Considerations when one partner is a business owner
François was devastated when his wife Barbara passed away after a long battle with cancer. Barbara had been prudent in executing a will prior to her death that left all of her estate to François, including the shares of her interior design business. Barbara had worked hard with her business partner, Susan, for 15 years to build up their business and they developed a strong reputation in the industry. The business was a going concern with an estimated fair market value of $1 million.
François had no business acumen or talent for the design business and, although he had a cordial relationship with his wife’s business partner, he worried how he and Susan would deal with the private corporate shares he inherited.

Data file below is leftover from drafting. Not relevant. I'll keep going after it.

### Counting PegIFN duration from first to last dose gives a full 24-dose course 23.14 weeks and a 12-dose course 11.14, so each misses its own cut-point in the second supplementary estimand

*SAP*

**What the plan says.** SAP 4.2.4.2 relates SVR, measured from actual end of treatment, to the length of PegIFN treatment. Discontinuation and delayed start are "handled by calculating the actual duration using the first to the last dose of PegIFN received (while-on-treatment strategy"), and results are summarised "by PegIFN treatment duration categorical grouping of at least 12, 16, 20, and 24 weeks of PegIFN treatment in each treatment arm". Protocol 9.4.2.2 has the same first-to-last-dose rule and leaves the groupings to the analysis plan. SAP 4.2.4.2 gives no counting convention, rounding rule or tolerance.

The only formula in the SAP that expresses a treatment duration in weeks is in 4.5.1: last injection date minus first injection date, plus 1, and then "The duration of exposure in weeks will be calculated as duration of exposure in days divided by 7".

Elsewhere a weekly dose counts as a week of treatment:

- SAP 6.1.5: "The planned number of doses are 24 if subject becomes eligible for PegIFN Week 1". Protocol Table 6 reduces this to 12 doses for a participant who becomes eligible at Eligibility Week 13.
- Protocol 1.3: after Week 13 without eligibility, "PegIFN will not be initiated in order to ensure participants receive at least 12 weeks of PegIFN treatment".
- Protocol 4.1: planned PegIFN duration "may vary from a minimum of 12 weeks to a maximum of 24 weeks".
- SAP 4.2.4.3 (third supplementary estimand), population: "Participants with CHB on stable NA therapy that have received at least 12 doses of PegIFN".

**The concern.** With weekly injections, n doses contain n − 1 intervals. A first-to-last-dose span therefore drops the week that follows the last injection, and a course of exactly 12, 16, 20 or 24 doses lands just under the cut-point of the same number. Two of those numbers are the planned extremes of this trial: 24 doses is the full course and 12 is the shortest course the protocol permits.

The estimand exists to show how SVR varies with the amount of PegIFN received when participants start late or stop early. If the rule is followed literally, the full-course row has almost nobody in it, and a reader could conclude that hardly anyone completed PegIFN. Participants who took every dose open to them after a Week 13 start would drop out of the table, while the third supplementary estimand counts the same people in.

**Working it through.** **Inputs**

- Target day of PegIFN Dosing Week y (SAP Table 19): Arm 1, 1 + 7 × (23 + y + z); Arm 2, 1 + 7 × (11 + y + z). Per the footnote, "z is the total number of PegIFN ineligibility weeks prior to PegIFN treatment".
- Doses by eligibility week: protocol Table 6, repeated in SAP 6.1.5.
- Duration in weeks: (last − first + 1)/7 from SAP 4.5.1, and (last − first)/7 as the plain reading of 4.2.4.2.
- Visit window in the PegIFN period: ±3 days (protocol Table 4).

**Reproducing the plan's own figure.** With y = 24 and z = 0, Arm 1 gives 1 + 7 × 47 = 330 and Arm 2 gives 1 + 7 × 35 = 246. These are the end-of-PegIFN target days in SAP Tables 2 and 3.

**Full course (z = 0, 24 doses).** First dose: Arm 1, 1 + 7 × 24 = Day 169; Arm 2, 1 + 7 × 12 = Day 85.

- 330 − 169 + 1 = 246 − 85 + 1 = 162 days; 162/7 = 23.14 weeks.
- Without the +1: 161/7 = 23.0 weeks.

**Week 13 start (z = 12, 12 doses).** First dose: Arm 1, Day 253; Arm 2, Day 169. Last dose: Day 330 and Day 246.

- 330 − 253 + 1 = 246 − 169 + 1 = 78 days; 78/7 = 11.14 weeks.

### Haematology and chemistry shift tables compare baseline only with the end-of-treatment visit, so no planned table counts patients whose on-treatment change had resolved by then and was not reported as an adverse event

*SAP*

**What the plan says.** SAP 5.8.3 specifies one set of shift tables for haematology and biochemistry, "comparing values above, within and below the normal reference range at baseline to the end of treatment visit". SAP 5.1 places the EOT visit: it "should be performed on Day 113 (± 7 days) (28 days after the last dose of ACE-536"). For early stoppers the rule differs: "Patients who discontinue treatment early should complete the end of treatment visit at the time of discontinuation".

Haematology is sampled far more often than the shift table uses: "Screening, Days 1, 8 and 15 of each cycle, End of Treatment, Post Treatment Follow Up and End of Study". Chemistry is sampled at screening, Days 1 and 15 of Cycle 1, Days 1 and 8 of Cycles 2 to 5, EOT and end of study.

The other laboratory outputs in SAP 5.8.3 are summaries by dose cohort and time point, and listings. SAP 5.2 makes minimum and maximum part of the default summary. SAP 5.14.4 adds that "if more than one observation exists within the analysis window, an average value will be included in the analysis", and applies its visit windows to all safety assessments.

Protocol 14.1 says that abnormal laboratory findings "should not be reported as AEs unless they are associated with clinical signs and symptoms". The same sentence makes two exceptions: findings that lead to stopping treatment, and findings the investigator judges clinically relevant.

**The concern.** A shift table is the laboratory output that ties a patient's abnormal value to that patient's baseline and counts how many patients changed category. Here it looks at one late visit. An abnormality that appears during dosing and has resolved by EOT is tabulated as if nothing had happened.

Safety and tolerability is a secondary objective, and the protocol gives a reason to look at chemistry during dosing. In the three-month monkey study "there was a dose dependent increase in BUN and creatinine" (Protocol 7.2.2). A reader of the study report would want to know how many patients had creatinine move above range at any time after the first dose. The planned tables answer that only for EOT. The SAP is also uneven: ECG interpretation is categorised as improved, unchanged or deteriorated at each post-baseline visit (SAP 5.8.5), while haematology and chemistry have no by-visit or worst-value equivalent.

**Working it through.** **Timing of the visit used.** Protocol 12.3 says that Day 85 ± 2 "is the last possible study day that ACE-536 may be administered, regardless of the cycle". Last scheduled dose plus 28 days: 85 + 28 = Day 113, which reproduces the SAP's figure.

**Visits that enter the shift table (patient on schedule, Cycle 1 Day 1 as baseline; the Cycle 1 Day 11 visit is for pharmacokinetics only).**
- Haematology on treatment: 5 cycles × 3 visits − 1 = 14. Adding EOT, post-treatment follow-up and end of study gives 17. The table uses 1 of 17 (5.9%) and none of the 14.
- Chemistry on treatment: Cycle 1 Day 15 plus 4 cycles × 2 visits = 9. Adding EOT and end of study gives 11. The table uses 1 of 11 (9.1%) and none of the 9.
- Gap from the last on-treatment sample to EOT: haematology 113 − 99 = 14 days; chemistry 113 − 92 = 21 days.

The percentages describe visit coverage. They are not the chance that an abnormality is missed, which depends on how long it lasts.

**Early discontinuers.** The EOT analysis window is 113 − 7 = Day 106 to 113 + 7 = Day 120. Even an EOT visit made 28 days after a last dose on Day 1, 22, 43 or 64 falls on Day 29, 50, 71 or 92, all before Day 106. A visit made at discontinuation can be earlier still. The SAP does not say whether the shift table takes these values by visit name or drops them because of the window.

Luckily, Barbara and Susan had signed a shareholder agreement many years ago with a buy-sell provision that instructed the surviving shareholder on how to deal with the death of one of the partners. Through the corporation, each of them had also purchased life insurance when the shareholder agreement was signed.
François was relieved to learn that the corporation would receive a tax-free death benefit of $500,000 on Barbara’s death which Susan was able to use to fund the buyout of Barbara’s shares from the estate. Susan, now the sole shareholder of the corporation, was able to carry on business without interruption and François, as the beneficiary of Barbara’s estate, received fair value of the business.